QUESTION TYPE: Principle – Justify
CONCLUSION: It doesn’t matter whether Shakespeare’s work in Richard III was historically inaccurate.
REASONING: Shakespeare’s Richard III is aesthetically and morally instructive and interesting.
ANALYSIS: On principle/justify questions, you need to add an abstract principle to justify the reason. You may already be agreeing with the principle without realizing. If you agree with the author, ask yourself what assumption you have made.
Here, it is “Historical accuracy doesn’t matter if a fictional character is instructive”, or something like that.
- CORRECT. This helps. (If aesthetic value were undermined by inaccuracy, then the argument wouldn’t be very strong.)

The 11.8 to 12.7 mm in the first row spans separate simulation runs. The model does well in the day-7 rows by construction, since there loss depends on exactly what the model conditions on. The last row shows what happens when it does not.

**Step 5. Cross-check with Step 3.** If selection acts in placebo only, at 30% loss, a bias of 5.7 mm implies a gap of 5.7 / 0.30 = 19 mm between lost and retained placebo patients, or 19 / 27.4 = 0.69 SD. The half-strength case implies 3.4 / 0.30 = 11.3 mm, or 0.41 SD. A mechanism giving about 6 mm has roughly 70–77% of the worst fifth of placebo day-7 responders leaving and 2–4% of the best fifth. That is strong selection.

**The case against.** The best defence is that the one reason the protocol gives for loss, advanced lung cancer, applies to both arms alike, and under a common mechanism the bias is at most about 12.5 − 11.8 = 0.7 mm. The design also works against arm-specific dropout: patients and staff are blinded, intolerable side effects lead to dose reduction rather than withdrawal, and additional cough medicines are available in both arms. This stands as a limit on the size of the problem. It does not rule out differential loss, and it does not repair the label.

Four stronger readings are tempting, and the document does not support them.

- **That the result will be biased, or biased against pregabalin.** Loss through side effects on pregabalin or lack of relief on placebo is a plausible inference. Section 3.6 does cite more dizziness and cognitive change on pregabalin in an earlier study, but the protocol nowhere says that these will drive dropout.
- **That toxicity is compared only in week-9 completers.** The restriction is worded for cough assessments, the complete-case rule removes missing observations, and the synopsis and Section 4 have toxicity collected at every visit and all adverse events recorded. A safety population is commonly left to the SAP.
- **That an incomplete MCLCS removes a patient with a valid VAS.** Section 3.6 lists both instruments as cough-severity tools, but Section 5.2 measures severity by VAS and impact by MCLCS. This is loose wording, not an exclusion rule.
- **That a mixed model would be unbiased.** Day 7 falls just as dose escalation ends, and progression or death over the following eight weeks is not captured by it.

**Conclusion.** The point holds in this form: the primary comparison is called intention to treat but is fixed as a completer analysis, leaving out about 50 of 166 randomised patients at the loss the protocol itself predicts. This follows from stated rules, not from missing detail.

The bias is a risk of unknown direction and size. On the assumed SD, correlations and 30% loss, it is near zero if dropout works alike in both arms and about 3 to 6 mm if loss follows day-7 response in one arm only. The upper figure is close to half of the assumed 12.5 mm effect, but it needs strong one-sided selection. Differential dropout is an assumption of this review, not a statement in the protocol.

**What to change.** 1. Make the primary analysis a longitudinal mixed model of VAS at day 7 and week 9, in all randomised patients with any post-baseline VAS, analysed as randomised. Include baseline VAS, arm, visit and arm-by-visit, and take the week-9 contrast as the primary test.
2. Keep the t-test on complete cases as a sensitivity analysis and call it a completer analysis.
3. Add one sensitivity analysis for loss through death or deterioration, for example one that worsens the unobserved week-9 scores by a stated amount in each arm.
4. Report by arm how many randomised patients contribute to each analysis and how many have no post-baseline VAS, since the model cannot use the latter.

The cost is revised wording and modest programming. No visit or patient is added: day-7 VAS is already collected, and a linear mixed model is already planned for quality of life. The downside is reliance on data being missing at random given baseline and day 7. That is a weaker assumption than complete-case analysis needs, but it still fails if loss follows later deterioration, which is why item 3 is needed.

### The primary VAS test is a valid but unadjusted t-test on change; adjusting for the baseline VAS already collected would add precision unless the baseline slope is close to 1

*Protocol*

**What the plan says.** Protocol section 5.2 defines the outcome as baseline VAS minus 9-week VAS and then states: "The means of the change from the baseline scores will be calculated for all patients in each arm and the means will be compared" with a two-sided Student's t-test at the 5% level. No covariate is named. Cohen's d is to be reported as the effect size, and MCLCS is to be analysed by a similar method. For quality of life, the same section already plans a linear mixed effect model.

- This weakens the argument! The author was saying historical inaccuracy is acceptable.
- This isn’t at all what the author said. And literary criticism doesn’t necessarily mean “negative stuff”; it just means making a judgement about literature. If I say “Shakespeare was good!” then I’m engaged in literary criticism. “Literary evaluation” might be a clearer term. Since the author is evaluating Shakespeare’s work, they clearly believe he’s not beyond literary evaluation.
- This is way too broad: the author wasn’t making such a general claim. And this doesn’t help the argument. It says propaganda is common, but it doesn’t show that it’s aesthetically ok to fall for propaganda.
- The author wasn’t talking about correcting inaccuracies in Shakespeare’s plays. Instead, they were talking about how we should evaluate Richard III.
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